This research has been characterised by a double thread: the tensions between formative and linear interventions, and the tensions between policy documents on entrepreneurship and how entrepreneurship is actually enacted and taught by educators. Concerning the first tension between formative and linear interventions, this study explains their possible circular relationship: best practices lead to emerging practices, which in turn can become best practices. The SIE interview displays the strengths and weaknesses of teachers that can be tackled through a formative intervention. During the Change Laboratory, the teachers designed a interdisciplinary project which was implemented the following school year in 2016/2017, and an improved version was delivered in 2017/2018, thus becoming a flagship in the school. This suggests a possible circularity between linear interventions—producing best practices, and formative interventions—producing emerging practices that later become best practices. Regarding the second thread on the tensions between the concept of entrepreneurship education as it is described in policy documents and how it is conceived and implemented by educators, this research suggests that the teaching staff can teach through entrepreneurship, that is by being entrepreneurial and change the course programme embedding pedagogical entrepreneurship, without necessarily knowing about entrepreneurship.
This study concentrated on understanding the interdisciplinary project and tracing the expansive learning cycle that led to the development of a new activity system. However, the data gathered in this research can be a springboard for future research such as understanding the development of agency both through double stimulation and relational agency:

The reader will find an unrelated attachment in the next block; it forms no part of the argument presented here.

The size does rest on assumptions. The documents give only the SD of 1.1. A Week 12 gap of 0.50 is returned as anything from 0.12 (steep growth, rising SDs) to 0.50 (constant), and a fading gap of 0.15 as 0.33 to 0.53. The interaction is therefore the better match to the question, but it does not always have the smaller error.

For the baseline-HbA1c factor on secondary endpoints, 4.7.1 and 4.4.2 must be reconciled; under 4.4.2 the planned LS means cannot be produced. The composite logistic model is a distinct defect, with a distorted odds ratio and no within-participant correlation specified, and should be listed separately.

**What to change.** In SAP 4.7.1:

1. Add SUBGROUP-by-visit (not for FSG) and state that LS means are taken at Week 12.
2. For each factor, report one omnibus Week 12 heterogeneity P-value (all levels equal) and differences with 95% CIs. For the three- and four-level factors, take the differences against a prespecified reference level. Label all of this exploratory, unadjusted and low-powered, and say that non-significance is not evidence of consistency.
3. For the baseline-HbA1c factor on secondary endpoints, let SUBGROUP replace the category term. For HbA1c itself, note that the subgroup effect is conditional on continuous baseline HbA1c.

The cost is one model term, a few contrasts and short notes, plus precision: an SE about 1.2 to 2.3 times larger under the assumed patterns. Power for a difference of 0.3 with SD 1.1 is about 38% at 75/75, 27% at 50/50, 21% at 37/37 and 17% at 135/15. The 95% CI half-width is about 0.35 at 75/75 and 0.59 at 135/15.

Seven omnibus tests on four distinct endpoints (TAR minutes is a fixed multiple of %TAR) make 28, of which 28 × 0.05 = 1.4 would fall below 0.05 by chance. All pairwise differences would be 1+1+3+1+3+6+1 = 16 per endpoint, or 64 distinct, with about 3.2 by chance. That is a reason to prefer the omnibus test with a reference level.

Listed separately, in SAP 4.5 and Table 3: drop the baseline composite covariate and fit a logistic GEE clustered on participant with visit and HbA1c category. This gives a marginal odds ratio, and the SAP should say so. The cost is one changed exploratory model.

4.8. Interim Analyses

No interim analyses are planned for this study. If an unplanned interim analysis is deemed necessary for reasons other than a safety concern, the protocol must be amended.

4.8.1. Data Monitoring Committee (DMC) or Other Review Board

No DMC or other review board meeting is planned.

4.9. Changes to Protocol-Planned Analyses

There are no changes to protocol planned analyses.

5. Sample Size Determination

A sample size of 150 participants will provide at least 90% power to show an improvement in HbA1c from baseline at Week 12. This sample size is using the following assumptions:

applying the model of Double Stimulation put forward by Sannino (2016) to the Change Laboratory workshops to analyse how the first stimuli and conflict of stimuli trigger auxiliary motives and volition;
apply the concept of relation agency elaborated by Edwards (2011) to the workshops to study the way the participants cooperate to expand the object of their activity, how they recognise the motives and resources of the colleagues as they interpret the object, and align own responses to the improved interpretations;
studying the principle of ascending from the abstract to the concrete, that is how a germ cell is developed into a fully operating concept (Sannino & Engeström, 2017);
analysing the power relationships within the workshops (Ravitch & Carl, 2015).
With the shift of the unit of analysis from the individual to a collective activity system, the Change Laboratory sheds new light on entrepreneurial education. Entrepreneurship is not only an individualistic and economic phenomenon (Jones & Spicer, 2009; Kyro, 2006), and becomes a collective and social phenomenon where individuals face a problem that threatens their community. They take the lead of the situation and find a solution that creates value for themselves and their community. Notwithstanding the creation of value, entrepreneurship moves from business creation to tackling societal needs. In a similar vein, Bahri and Haftendorn (2006) suggested that the success of entrepreneurial education could indeed be measured by contributions to learning, to teaching practice, to poverty reduction and community improvement, and to more collective decision-making. This view of entrepreneurship encompasses the opposition between entrepreneurship as the lonely entrepreneur and intrapreneurship as employees being entrepreneurial within companies. In one sense, the division between these perspectives is because change does not start from an individual hero but is carried out by a collectiveness, with the activity system as unit of analysis. Notably, the management and the practitioners are not seen in opposition, but they rather cooperate to make change happen in a bottom-up change effort. This view of entrepreneurship emphasises the dimension of the sense of initiative and entrepreneurship as key competence for participation, citizenship and personal fulfilment, for a new skills agenda in Europe.